The Real Star of American Sniper Is Bradley Cooper and Sienna Miller’s Fake …

20 Jan 2015 | Author: | No comments yet »

American Sniper: Political Rorschach Test.

Clint Eastwood’s biopic of Chris Kyle, the most lethal sniper in U.S. military history, has been branded jingoistic and anti-war. might have opened up to record numbers and might have pulled in six Oscar nominations including Best Picture, but there’s one thing that people won’t drop: the fake baby. “Hate to ruin the fun but real baby #1 showed up with a fever.For the three-day weekend, the Clint Eastwood movie that stars Bradley Cooper as the screen version of the true-life Navy SEAL sniper Chris Kyle earned $105.3 million. “You have to do a double take,” said Paul Dergarabedian, a senior media analyst with the box-office tracking firm Rentrak. “We’re not accustomed to seeing those kinds of numbers in January.” We’re also not entirely used to watching as a mainstream movie turns into a firefight on social media, but that also happened as the weekend unfolded.MINNEAPOLIS (WCCO) – In the wake of the growing controversy over her late husband’s memoir, the widow of Navy SEAL Chris Kyle has decided to stay out of the limelight.

Fans on Twitter and Facebook expressed their support for the film in mostly positive ways, though there was some ugliness, too, with racial and religious slurs and threats of violence in the mix. The gulf accommodates hindsight since, in the words of Benjamin Franklin, “Wars are not paid for in wartime, the bill comes later.” It also allows the spectator to digest it in palatable, abstract terms, since the true horrors of war cannot be fathomed by the uninitiated mind. Despite the explanation, critics and moviegoers are still panning the plastic doll, with an audience even laughing out loud in one theater when the now-infamous toy hit the big screen. Chris Kyle’s role in killing a record number of people as a sniper in Iraq is causing controversy among some in Hollywood for its perceived pro-war message.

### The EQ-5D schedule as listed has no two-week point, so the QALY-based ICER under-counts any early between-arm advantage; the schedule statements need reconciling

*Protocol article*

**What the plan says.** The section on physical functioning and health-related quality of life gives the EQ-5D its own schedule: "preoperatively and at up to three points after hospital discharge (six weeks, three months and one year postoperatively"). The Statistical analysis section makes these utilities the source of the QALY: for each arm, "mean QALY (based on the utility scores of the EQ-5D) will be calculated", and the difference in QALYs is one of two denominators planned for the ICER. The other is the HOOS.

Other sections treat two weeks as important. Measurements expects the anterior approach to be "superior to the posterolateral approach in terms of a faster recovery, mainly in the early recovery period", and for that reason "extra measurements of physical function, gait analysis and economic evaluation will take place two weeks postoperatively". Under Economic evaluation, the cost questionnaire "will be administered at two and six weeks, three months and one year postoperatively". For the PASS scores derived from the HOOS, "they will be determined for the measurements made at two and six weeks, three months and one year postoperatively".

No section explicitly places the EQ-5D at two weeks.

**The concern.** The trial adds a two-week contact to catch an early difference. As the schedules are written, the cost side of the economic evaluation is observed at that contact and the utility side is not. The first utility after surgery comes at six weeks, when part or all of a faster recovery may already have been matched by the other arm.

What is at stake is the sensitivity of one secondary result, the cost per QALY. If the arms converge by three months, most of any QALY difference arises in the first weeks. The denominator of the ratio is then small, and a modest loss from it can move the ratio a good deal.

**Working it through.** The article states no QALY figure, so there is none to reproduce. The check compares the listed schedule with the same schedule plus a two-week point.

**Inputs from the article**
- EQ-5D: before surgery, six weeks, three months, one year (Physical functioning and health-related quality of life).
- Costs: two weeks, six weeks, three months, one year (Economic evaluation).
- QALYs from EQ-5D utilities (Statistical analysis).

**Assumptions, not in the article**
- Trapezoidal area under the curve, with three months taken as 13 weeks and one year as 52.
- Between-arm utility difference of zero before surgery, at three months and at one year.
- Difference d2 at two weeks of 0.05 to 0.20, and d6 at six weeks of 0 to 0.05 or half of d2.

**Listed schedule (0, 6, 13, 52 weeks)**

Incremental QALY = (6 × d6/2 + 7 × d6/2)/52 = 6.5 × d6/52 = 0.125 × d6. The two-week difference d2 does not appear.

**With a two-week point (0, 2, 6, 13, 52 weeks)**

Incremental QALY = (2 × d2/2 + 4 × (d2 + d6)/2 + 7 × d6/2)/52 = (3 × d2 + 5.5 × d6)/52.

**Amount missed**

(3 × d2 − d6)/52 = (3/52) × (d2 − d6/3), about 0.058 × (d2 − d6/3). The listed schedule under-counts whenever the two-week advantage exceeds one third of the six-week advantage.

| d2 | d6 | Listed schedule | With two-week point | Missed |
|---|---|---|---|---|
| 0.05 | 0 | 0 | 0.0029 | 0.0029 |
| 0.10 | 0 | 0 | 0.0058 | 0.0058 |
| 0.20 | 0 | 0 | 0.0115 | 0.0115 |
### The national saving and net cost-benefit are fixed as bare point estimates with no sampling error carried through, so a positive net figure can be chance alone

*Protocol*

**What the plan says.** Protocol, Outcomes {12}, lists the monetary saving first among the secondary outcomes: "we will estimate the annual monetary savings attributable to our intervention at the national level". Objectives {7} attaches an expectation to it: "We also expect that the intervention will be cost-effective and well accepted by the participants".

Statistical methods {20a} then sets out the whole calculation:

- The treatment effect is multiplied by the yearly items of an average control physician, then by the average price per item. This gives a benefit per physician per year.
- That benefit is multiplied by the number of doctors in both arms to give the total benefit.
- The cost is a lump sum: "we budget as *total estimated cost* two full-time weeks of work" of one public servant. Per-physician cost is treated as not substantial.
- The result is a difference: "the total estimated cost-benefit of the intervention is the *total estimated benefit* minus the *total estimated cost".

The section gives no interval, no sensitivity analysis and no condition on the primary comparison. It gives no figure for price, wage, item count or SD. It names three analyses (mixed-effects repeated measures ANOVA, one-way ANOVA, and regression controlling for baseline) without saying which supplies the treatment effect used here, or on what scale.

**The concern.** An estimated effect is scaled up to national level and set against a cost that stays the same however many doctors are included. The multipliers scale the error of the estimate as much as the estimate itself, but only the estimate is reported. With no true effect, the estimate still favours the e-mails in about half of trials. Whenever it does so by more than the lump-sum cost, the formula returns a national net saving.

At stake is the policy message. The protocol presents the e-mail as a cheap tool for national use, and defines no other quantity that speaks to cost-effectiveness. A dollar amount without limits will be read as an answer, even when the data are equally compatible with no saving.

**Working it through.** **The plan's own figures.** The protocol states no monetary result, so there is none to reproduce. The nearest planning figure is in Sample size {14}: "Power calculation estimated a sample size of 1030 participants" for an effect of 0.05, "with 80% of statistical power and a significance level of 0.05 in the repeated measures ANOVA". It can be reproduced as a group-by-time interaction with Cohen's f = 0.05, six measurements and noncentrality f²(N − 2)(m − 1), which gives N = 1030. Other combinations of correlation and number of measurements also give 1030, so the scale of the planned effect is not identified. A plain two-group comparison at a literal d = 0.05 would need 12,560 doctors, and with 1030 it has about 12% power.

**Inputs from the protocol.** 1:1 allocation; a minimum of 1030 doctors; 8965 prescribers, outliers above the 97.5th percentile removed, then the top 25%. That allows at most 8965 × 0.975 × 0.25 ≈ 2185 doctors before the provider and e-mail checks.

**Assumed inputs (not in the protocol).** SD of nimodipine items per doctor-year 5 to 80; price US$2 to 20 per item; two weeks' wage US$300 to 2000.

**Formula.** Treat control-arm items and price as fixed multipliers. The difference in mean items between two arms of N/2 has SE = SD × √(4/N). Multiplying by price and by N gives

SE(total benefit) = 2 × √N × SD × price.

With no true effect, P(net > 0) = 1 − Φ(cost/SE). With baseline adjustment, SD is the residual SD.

Critic Camilla Long wrote in her review for the Sunday Times that she had “never seen so many terrible fake babies in one film.” Victoria Alexander of the Las Vegas Informer believed that the movie would be so much better if Eastwood had “left out the annoying, under-written personal story – and the glaring fake babies. A canny marketing strategy that banked on a bit of Oscar love helped (the movie grabbed six nominations Thursday), as did a bit of distance from the peak of the fighting in Iraq where Kyle served, some observers said. It took three to four years from the fall of Saigon for movies like Deer Hunter, Coming Home, and Apocalypse Now to examine the costly toll of the Vietnam War. In some ways, though, it’s as simple as this: “American Sniper” turns out to be the movie that audiences want, or maybe need, to see now, in 2015, with the official wars in Iraq and Afghanistan winding down but the threat and images of terror still vivid. “Creatively, it’s just a terrific movie,” said Tom Nunan, a longtime studio executive and producer who also teaches in the UCLA School of Theater, Film and Television. “It’s based on a remarkable best-seller by Chris Kyle. And it subverts our expectations.” “The singular focus of ‘American Sniper’ and the singular journey of this one character I think makes a very foggy war slightly clearer for the rest of us,” Nunan said. “American Sniper” opened in a handful of theaters at the end of December to qualify for the Academy Awards, but even from those very limited runs over the past three weeks it was clear that the word of mouth was terrific. (On Thursday, “American Sniper” earned Oscar nominations for best picture, best actor for Cooper, best adapted screenplay for the work Jason Hall did with Kyle’s memoir, but not a best director nomination for Eastwood.) “What they discovered with limited release was that people loved this movie,” Nunan said. “And if they can get some award ads going with it to accompany the wide release then they can hit the jackpot.

On February 2, 2013, the warrior was gunned down at a shooting range in his native Texas by Eddie Ray Routh, a PTSD-stricken Marine Corps veteran who later made off with Kyle’s Ford F-350. “I traded my soul for a new truck,” Routh reportedly told his sister following his arrest. The Clint Eastwood-directed biopic starring Bradley Cooper debuted with a limited release on Christmas Day, the same day “Unbroken” opened nationwide. “My shots saved several Americans, whose lives were clearly worth more than that woman’s twisted soul,” he wrote. “I can stand before God with a clear conscience about doing my job. New York Magazine branded it “a Republican platform movie,” while The Hollywood Reporter saw it as “a companion piece—in subject, theme and quality—to The Hurt Locker.” Meanwhile, “Hanoi Jane” Fonda came away impressed, labeling it “powerful” and “another view of Coming Home,” whereas Michael Moore, who famously denounced the Iraq War and then-President George W.